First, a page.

Hyden: Well, the idea is that when people care really passionately about a music rivalry, whether it's the Beatles versus the Stones or Biggie versus Tupac or Oasis versus Blur — which was the big one for me when I was a teenager — that it's not only a musical debate, but a lot of times it ends up being this metaphor for different, opposing ideas. Especially if you're a huge music fan, your music taste ends up being an extension of yourself — it's almost like an expression of a certain philosophy — so I just think that's a really interesting phenomenon and I was interested in exploring that.

Riley: So when it comes to rock-and-roll rivalries or pop music rivalries, what does it really say about us? I mean, let's say I'm a Beatles person and Brian is a Stones person — can we coexist? Is it okay to be both? What is that saying?

Oake: And that's hypothetical, by the way, because we're both Beatles people so I know we can coexist.

Riley: Yeah, and I love the Rolling Stones too.

Oake: So do I, but if you had to chose one.

Riley: But that's like one of the classic arguments.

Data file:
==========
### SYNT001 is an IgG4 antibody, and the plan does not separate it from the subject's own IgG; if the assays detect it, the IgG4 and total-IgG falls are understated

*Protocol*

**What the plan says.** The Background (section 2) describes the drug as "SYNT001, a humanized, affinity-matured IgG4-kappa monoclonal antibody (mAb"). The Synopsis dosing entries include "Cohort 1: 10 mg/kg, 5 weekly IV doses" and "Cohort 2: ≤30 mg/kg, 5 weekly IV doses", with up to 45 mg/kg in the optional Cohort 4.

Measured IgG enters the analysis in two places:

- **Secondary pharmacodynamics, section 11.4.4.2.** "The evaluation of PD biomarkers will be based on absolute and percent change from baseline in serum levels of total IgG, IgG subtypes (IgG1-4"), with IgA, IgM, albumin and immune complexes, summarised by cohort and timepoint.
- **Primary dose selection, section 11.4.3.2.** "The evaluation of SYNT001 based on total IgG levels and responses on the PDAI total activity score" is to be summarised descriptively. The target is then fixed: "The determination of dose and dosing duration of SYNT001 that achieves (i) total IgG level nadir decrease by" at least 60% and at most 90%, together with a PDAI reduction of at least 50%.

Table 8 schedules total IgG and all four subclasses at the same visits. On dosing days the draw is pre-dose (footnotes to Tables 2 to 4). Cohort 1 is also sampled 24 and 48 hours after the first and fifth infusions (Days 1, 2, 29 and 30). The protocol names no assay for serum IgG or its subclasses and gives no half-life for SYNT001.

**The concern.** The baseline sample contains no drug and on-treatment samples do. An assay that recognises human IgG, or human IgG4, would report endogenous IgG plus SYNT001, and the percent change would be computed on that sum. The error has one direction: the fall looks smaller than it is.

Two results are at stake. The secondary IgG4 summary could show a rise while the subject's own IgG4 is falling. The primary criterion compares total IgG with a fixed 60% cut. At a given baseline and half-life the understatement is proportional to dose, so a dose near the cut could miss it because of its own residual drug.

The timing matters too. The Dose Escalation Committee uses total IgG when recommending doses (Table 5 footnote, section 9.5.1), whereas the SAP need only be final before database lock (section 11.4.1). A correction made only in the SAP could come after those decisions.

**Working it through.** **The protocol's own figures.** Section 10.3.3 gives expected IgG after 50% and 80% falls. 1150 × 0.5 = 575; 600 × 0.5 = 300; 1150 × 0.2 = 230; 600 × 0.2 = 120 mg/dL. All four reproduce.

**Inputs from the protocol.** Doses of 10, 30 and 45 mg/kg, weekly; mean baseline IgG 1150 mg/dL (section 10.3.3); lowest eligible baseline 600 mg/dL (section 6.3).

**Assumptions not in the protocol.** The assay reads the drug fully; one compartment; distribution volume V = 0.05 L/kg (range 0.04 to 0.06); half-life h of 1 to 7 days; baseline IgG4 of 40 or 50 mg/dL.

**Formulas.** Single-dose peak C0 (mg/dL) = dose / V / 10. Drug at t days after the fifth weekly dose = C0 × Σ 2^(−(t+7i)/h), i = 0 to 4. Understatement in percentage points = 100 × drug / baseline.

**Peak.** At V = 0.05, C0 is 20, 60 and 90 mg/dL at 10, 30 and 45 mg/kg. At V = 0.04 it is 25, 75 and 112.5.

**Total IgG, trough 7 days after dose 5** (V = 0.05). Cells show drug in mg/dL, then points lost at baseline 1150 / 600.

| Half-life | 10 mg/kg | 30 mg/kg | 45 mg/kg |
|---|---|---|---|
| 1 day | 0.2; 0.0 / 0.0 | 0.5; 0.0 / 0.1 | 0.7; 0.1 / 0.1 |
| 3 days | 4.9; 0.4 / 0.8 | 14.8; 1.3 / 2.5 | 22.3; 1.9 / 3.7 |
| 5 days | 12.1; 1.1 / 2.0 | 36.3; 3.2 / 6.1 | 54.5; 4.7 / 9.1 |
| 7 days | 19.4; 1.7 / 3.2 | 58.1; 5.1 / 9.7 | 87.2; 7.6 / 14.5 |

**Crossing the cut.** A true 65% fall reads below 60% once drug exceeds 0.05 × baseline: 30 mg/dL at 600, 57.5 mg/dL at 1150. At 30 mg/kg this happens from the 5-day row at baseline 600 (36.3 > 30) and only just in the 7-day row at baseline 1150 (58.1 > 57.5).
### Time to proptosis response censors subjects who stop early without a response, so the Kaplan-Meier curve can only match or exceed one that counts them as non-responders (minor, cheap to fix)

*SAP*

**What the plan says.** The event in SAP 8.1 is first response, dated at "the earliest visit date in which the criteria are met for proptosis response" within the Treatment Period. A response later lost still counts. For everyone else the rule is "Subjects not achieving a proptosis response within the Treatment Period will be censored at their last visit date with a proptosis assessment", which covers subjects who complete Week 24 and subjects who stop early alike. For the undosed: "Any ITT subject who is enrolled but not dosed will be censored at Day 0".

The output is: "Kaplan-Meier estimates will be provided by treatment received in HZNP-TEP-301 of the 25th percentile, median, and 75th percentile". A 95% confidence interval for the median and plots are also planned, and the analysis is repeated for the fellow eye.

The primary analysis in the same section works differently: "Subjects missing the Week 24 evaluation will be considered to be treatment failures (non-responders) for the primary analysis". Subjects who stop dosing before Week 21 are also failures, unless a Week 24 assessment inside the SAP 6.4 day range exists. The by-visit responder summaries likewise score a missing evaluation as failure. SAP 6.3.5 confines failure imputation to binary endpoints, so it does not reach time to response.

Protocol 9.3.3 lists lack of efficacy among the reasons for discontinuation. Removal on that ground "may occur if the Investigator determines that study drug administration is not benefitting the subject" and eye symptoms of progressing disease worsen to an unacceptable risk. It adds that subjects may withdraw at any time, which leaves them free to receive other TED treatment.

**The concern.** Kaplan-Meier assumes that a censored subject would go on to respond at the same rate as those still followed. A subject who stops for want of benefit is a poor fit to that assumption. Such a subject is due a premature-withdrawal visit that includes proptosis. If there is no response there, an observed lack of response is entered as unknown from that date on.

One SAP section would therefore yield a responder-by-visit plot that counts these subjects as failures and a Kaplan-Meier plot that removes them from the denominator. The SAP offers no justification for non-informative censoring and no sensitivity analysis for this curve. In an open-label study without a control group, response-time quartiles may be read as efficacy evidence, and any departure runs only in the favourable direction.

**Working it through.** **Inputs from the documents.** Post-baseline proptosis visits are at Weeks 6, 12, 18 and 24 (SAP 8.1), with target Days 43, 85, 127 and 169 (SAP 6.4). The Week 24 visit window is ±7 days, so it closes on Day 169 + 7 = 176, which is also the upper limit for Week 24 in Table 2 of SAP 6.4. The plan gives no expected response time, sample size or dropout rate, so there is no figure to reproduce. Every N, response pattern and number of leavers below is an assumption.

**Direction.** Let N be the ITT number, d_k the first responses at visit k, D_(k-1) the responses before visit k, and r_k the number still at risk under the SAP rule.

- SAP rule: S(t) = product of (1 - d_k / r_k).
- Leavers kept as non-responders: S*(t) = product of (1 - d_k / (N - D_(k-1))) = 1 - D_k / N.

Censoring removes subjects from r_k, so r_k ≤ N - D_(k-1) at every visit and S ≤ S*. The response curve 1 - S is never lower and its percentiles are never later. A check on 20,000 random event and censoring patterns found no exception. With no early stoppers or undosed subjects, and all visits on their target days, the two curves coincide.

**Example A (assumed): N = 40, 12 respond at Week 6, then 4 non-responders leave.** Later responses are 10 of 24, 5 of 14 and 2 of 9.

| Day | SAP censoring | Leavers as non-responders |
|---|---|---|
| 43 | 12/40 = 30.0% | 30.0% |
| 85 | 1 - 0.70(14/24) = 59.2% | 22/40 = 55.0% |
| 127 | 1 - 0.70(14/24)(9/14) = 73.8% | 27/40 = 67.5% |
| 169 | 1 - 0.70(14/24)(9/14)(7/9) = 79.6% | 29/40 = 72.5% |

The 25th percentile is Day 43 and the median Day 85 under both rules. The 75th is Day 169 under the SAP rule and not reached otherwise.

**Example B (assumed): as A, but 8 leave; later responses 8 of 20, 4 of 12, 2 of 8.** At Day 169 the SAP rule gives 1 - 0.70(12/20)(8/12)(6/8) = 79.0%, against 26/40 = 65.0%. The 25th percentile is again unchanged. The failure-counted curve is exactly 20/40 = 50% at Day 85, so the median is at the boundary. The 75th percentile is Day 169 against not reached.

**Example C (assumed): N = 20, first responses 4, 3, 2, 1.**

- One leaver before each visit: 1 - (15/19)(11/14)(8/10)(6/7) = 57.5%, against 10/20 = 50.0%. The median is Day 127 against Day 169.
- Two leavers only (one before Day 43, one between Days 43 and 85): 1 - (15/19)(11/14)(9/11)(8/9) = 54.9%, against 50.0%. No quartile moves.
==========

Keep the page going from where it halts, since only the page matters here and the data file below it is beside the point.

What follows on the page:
Oake: It is, absolutely it is.

Hyden: If there is an arc to my book, it's about starting at a place where you're young and a teenager and trying to figure out your identity and how you use music to figure that out. I think when you're younger, you're more likely to be drawn to these dichotomies and to draw a line in the sand and to pick one side versus the other. So that's where the book starts. Like I said before, I was a huge Oasis fan in high school, so I hated Blur. To me, Oasis was like this blue-collar rock-and-roll band and Blur was this sort of hoity-toity, artsy-fartsy type group, so that was the dichotomy in my mind. As you get older and you experience more of the world, you hopefully you get wiser. I think you reach a point where you're less about drawing lines in the sand and you want to find connections for people. This book talks about the rivalries, but there's a lot of other topics that it touches on. I talk about politics, and sociocultural type things because obviously, you know, if you look at our culture right now, people use politics to divide. They use all sorts of things to divide us, and I think ultimately that we are more in common than we are different. As a guy who's a couple of years from 40, that's something I'm more interested in. The book traces that arc and that evolution.